What Is Spinal Stenosis?


Spinal stenosis is a narrowing of the spinal canal. It occurs when the bony openings within the spine (foramina) begin to narrow, placing pressure on the nerves traveling throughout the spine. This reduced nerve space can occur within the spinal cord or where the spinal nerves exit the spinal canal.

The spine (backbone) runs from the neck to the lower back. The bones of the spine (vertebrae) form the spinal canal, which houses the spinal cord and nerves. If a spinal nerve or the spinal cord becomes compressed, pain, numbness, muscle weakness, or tingling may occur. Spinal stenosis most often occurs in the lower back (lumbar stenosis) or neck (cervical stenosis). Spinal stenosis of the upper/middle back (thoracic stenosis) is rare.


Symptoms of spinal stenosis vary depending on the location and the nerves affected. Some people with spinal stenosis don’t experience any symptoms; however, symptoms typically begin gradually and worsen over time.

Cervical stenosis symptoms

Symptoms of spinal stenosis in the neck (cervical stenosis) include the following:

  • Neck pain
  • Walking or balance issues
  • Hand, arm, foot or leg weakness
  • Tingling or numbness in a hand, arm, foot or leg
  • Urinary urgency or bowel dysfunction (severe cases)
Lumbar stenosis symptoms

Symptoms of spinal stenosis in the lower back (lumbar stenosis) include the following:

  • Back pain
  • Pain or cramping in one or both legs, especially when standing or walking for long periods which eases when bending the body forward or sitting down
  • Foot or leg weakness
  • Tingling or numbness in a foot or leg
Thoracic stenosis symptoms

Symptoms of spinal stenosis of the upper/middle back (thoracic stenosis) are not well known as the condition is rare.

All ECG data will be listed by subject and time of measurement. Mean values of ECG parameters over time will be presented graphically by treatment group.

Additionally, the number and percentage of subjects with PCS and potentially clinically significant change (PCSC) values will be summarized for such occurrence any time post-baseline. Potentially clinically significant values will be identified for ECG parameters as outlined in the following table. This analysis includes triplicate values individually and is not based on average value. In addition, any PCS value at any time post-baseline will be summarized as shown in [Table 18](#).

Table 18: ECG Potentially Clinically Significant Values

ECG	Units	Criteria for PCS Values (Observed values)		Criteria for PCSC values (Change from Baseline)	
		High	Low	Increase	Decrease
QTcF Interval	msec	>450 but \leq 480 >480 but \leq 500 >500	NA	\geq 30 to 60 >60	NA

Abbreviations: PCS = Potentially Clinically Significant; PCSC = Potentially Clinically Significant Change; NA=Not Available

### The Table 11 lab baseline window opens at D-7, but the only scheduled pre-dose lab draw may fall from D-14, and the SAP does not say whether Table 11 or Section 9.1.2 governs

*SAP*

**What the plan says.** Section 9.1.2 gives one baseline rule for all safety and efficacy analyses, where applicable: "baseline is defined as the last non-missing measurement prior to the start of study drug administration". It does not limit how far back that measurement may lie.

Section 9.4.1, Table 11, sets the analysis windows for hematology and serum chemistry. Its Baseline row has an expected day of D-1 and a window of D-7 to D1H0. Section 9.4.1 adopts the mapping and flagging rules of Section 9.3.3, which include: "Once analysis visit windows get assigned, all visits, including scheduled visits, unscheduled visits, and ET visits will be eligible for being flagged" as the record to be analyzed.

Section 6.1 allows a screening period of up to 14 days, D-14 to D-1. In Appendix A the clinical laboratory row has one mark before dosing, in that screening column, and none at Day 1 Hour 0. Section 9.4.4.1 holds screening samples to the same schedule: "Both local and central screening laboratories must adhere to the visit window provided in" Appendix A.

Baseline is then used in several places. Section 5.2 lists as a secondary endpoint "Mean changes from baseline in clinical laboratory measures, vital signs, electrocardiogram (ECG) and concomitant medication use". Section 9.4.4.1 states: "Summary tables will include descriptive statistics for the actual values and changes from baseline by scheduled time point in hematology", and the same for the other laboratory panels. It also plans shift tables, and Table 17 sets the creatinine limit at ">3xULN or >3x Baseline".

While some people are born with a small spinal canal, spinal stenosis most often occurs after the age of 50 due to narrowing of the spinal canal. Causes of spinal stenosis include the following:

  • Spinal osteoarthritis
    Spinal osteoarthritis can cause bone spurs to grow into the spinal canal, placing pressure on the nerves. Inflammation caused by spinal osteoarthritis can also contribute to narrowing of space within the spine.
  • Herniated discs
    Spinal discs, which act as shock absorbers between the vertebrae, often dry and crack with age, allowing the soft inner material to escape and put pressure on the spinal cord or nerves.
  • Degenerative disc disease
    Degenerative disc disease occurs when spinal discs lose hydration and begin to flatten. This can cause the disc to push into the spinal canal and place pressure on the facet joints.
  • Thickened ligaments
    Ligaments, which help hold the bones of the spine together, may become thick over time and bulge into the spinal canal.
  • Spinal injuries
    Spinal injuries can occur for various reasons, such as car accidents or trauma to the spine. If a spinal injury involves fractured or dislocated vertebrae, displaced bone can cause damage to the contents of the spinal canal. Also, back surgery can cause acute inflammation in nearby tissues, which places pressure on the spinal cord or nerves.
  • Tumors or cysts
    Although uncommon, tumors or cysts can form inside the spinal canal between the spinal cord and vertebrae or within the membranes that cover the spinal cord.

Risk factors

  • Over the age of 50
  • A genetic disease affecting bone and muscle development
  • Congenital spinal deformity, such as scoliosis
  • Trauma to the area
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